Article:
coffee prevents death from heart disease in people who have had a heart attack

Coffee drinking has traditionally suffered a bad reputation. But a large body of recent research is changing the image of coffee. Now, it turns out, it may even help you if you’ve had a heart attack.

There is a down side to coffee for many people: it can contribute to depression, anxiety and panic attacks. But, it can also help you live longer if you have suffered a heart attack before.

Previous research has hinted that drinking coffee could reduce your risk of dying from circulatory disease: at least if you are a woman. But it seems that no one has really asked what the effect of coffee is on you if you have already suffered a heart attack.

That’s what this new study asked. The study followed 4,365 people who had suffered a myocardial infarction, or heart attack. They found that drinking coffee protects you. Compared to people who drank 250mL of coffee (1 cup) a day or less, people who drank about 2-4 cups a day had a 31% lower risk of dying from cardiovascular disease. People who drank more than four cups a day had a 28% lower risk. Drinking 2-4 cups a day resulted in 23% reduced risk of dying from ischemic heart disease, while drinking more than four cups a day increased the benefit to 32%. The risk of dying from any cause during the study went down by 16% in the 2-4 cup a day group and 18% in the four cups or more group. There was no advantage to drinking coffee for preventing death from a stroke.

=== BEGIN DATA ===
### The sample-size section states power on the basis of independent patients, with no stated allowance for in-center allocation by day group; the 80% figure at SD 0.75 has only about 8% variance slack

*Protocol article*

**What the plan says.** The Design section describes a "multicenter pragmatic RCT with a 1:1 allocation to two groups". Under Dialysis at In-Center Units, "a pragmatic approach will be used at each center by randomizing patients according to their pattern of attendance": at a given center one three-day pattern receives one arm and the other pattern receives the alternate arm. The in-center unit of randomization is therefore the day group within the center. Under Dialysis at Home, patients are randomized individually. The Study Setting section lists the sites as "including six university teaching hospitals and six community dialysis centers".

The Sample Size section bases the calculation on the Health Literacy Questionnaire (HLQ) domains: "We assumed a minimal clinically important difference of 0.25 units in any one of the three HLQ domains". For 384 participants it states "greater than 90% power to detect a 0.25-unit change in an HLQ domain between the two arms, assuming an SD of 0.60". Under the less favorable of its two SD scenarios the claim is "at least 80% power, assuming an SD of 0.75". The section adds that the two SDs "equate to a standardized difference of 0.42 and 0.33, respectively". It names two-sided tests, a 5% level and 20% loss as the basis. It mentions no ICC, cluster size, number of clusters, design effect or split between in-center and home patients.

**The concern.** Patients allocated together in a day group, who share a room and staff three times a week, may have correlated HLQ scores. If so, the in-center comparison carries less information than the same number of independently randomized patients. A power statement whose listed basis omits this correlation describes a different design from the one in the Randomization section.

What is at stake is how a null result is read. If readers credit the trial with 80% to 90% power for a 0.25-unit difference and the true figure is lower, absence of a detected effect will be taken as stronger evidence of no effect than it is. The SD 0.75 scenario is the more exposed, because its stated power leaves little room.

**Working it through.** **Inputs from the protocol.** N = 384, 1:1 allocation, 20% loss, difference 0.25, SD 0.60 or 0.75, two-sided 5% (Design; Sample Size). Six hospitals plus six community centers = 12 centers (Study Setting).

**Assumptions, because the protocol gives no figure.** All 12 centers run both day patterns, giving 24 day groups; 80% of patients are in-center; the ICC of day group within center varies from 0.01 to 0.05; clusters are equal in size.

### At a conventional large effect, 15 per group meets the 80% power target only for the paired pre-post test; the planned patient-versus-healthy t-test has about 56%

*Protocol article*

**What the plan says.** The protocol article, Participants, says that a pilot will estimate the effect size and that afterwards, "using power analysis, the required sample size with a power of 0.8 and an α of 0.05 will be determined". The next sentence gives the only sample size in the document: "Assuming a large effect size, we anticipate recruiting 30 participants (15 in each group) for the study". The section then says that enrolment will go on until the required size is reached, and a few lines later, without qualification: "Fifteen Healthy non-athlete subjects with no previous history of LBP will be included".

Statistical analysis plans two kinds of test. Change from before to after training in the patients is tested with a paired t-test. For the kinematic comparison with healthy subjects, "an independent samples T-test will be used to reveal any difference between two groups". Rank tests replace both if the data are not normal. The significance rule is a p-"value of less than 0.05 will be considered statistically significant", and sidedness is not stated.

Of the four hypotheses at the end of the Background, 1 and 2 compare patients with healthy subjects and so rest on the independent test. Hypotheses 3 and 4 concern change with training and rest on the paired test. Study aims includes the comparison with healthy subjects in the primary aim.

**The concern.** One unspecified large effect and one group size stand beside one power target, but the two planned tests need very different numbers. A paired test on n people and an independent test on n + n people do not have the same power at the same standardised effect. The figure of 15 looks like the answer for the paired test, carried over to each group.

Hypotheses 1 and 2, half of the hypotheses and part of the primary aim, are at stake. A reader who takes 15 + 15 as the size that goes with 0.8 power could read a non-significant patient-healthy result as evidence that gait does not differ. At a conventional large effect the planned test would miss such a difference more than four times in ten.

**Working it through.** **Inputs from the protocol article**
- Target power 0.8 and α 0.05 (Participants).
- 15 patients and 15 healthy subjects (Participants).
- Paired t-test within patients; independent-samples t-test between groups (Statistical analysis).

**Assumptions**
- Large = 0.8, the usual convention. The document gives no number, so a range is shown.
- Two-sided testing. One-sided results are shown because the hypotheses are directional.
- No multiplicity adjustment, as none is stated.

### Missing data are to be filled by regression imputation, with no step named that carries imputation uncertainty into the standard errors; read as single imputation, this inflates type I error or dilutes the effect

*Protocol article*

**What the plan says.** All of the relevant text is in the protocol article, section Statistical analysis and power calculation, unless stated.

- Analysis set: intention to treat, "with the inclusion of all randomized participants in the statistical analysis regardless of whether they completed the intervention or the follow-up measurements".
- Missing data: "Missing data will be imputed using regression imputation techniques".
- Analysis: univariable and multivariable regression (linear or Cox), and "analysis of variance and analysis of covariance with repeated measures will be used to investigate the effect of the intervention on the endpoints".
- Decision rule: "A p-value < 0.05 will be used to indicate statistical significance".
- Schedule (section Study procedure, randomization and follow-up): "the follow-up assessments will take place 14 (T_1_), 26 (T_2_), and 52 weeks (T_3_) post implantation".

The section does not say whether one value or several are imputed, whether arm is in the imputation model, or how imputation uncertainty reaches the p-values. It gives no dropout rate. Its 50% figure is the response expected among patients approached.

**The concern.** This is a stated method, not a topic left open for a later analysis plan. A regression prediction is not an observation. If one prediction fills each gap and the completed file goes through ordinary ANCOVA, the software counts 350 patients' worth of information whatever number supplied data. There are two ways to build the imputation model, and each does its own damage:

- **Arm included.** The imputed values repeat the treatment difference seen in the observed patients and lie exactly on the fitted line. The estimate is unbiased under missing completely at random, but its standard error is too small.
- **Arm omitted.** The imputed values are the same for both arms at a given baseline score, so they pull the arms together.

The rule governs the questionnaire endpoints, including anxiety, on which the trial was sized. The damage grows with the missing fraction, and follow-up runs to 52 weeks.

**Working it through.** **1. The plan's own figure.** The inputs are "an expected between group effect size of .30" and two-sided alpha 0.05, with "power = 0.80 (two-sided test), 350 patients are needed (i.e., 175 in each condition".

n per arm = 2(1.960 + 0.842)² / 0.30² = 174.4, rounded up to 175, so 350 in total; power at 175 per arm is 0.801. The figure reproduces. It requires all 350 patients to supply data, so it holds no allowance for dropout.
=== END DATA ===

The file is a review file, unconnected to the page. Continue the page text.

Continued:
All together, drinking coffee lowers your risk of dying from cardiovascular disease or ischemic heart disease by 20-30% if you have suffered a previous heart attack. Drinking more than four cups a day offered no additional benefit for all cause mortality or death from cardiovascular disease, but it did bring more help for ischemic heart disease. This is consistent with previous research showing a benefit to drinking two to four cups of coffee a day but not more.

One catch, though. You have to drink it black. When people added sugar, milk or coffee creamer, the coffee advantage was no longer statistically significant.

Am J Clin Nutr 2017;106(4):1113-1120

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